# Solutions of $y''+y'+by=\cos x$ that satisfy $\lim\limits_{x\to\infty}\frac{y_1(x)-y_2(x)}{e^x}=0$

Find for which values of $b$ every two solutions $y_1,y_2$ of the equation $y''+y'+by=\cos x$ satisfy $$\lim_{x\to\infty}\frac{y_1(x)-y_2(x)}{e^x}=0$$

My attempt:

Since the difference of every two solutions of the original equation is a solution of the homogeneous equation $y''+y'+by=0$ we are interested only in the solutions of the latter. The characteristic roots are:

$$m_{1,2}=\frac{-1\pm\sqrt{1-4b}}{2}$$

If $b=1/4$ then $m_{1,2}=-1/2$ so the general homogeneous solution is $y_h(x)=(C_1+C_2x)e^{-x/2}$ and $$\lim_{x\to\infty}\frac{(C_1+C_2x)e^{-x/2}}{e^x}=\lim_{x\to\infty}\frac{C_1+C_2x}{e^{3x/2}}=0$$

If $0 \leq b < \frac{1}{4}$ then $0<\sqrt{1-4b}\leq 1$ and so we have two distinct nonpositive real roots (at least one is strictly negative). Therefore the general homogeneous solution is $$y_h(x)=C_1 e^{m_1 x}+C_2e^{m_2 x}=\frac{C_1}{e^{|m_1|x}}+\frac{C_2}{e^{|m_2|x}}$$

So $$\lim_{x\to\infty}\frac{y_h(x)}{e^x}=\lim_{x\to\infty} \left( \frac{C_1}{e^{(|m_1|+1)x}}+\frac{C_2}{e^{(|m_2|+1)x}} \right )=0$$

If $b<0$ then $\sqrt{1-4b}>1$ we have two distinct real roots (with opposite signs). If $m_1<0$ and $m_2>0$ then the general homogeneous solution is $$y_h(x)=C_1 e^{m_1 x}+C_2e^{m_2 x}=\frac{C_1}{e^{|m_1|x}}+C_2e^{m_2 x}$$

Therefore

$$\lim_{x\to\infty}\frac{y_h(x)}{e^x}=\lim_{x\to\infty} \left( \frac{C_1}{e^{(|m_1|+1)x}}+C_2e^{(m_2-1) x} \right )=0 \iff m_2<1 \iff b>-2$$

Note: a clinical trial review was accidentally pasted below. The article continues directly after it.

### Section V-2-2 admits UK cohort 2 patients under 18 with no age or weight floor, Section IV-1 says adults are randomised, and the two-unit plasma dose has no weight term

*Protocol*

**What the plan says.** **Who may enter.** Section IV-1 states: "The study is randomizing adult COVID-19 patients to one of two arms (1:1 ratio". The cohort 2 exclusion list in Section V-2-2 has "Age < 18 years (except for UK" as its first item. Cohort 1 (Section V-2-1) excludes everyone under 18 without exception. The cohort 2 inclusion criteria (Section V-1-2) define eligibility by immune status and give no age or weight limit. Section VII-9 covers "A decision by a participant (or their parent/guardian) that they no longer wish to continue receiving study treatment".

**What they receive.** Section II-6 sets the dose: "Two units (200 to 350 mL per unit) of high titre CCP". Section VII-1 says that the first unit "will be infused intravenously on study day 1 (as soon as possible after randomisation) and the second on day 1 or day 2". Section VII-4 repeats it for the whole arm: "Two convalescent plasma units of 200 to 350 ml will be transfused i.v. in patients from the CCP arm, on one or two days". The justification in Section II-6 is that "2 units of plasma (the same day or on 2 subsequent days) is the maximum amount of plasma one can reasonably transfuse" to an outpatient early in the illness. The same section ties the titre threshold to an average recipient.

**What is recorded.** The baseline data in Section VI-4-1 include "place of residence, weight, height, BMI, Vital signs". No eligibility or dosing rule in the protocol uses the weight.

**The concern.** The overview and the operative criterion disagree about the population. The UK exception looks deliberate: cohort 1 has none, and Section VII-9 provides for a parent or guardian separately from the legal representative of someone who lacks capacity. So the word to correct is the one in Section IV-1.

If $b>\frac{1}{4}$ then there are two complex roots of the form $-\frac{1}{2}\pm i\beta$ so the general homogeneous solution is $$y_h(x)=e^{-x/2} (C_1 \cos (\beta x)+C_2 \sin (\beta x))$$

Hence

$$\lim_{x\to\infty}\frac{y_h(x)}{e^x}=\lim_{x\to\infty} \left( e^{-3x/2} (C_1 \cos (\beta x)+C_2 \sin (\beta x)) \right )=0$$

In conclusion for all $b>-2$ every two solutions $y_1,y_2$ of the equation $y''+y'+by=\cos x$ satisfy $$\lim_{x\to\infty}\frac{y_1(x)-y_2(x)}{e^x}=0$$

Is it correct? If yes, is there an easier way to solve this problem?

## 1 Answer

All possible values of the difference $y_1(x)-y_2(x)$ is the whole set of the homogeneous equation solutions. Therefore your question is equivalent to the following:

Find for which values of $b$ every solution $y$ of the equation $y''+y'+by=0$ satisfy $$\lim_{x\to\infty}\frac{y(x)}{e^x}=0$$ $(1)$

The homogeneous equation has two basis solutions $u_1(x), u_2(x)$ which depends on $b$. Then the basic inequalities considerations can be taken into account.

1. If $D = 1-4b = 0$ then we have $u_1(x) = e^{-x/2}, u_2(x)=xe^{-x/2}$ and (1) is satisfied.

2. If $D<0$ then the real part of basis solutions equals to $e^{-x/2}$ which is also good for you. This case gives $1-4b<0, b>1/4$.

3. In the last case $D>0$ we must demand the biggest of two (real) exponent to be less than $e^x$. Which finally leads us to

$\frac{-1+\sqrt{1-4b}}{2} < 1$

$b>-2$

Therefore, the answer is $b \in (-2, \infty)$